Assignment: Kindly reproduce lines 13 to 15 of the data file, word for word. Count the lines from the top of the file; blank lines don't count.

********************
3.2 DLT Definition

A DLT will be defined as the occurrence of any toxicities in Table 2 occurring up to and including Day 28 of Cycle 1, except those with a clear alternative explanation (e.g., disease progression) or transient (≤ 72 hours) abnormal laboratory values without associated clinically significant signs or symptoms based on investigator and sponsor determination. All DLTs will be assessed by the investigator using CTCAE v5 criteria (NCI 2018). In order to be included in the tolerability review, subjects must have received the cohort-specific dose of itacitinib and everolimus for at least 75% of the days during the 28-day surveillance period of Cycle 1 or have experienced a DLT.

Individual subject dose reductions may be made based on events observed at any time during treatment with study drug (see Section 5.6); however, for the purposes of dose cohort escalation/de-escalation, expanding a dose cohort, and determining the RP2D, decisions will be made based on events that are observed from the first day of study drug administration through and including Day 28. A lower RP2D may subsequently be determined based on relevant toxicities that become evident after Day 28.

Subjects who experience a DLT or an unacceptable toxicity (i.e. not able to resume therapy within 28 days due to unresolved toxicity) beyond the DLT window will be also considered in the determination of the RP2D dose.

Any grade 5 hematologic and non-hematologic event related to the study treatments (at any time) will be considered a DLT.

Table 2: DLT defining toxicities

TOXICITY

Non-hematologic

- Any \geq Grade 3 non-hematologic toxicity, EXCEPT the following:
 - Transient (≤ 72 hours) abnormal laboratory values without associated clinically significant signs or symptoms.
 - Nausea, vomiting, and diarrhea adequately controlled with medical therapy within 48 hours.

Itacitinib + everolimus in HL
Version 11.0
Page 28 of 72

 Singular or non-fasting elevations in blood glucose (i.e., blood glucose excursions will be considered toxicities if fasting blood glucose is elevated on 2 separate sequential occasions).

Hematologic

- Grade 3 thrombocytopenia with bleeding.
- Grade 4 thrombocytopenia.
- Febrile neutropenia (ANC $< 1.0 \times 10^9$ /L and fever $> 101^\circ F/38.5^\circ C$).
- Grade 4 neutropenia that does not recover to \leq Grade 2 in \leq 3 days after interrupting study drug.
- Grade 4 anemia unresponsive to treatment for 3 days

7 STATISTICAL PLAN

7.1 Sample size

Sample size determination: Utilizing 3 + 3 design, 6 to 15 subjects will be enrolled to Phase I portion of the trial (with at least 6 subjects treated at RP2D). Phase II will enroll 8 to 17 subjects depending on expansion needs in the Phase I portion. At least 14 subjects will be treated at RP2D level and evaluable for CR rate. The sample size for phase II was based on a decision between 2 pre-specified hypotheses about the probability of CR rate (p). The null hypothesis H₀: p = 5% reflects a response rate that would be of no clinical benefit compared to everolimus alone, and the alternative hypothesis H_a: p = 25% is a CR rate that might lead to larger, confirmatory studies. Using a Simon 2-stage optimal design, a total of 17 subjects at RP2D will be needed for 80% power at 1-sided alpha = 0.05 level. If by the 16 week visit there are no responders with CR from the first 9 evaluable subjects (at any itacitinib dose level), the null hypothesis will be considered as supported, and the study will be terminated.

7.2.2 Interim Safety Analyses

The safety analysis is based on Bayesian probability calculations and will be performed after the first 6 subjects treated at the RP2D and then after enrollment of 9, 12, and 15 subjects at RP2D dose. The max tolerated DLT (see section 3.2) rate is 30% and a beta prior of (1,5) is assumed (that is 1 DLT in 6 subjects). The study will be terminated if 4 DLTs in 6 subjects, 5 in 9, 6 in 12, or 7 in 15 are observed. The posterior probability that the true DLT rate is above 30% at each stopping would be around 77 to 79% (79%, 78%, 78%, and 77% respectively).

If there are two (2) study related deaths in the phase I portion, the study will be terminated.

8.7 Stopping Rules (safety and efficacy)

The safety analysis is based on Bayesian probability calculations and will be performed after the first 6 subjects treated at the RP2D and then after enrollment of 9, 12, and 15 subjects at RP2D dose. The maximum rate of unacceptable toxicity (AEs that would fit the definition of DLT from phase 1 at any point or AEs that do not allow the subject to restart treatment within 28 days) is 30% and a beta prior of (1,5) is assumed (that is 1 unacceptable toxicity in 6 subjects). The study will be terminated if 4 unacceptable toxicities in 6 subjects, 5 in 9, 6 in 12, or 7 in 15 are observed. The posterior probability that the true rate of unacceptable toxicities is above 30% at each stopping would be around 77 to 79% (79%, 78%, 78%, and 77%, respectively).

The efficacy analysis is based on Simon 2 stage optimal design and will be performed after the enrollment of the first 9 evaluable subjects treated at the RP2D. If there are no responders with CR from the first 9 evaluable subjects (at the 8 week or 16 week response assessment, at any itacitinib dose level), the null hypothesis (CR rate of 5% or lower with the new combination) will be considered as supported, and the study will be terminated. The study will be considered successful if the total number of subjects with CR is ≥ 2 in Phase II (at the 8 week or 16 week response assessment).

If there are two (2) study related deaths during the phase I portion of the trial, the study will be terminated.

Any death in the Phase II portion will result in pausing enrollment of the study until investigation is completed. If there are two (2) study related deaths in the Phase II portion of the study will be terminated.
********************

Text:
Version 11.0
Page 28 of 72

 Singular or non-fasting elevations in blood glucose (i.e., blood glucose excursions will be considered toxicities if fasting blood glucose is elevated on 2 separate sequential occasions).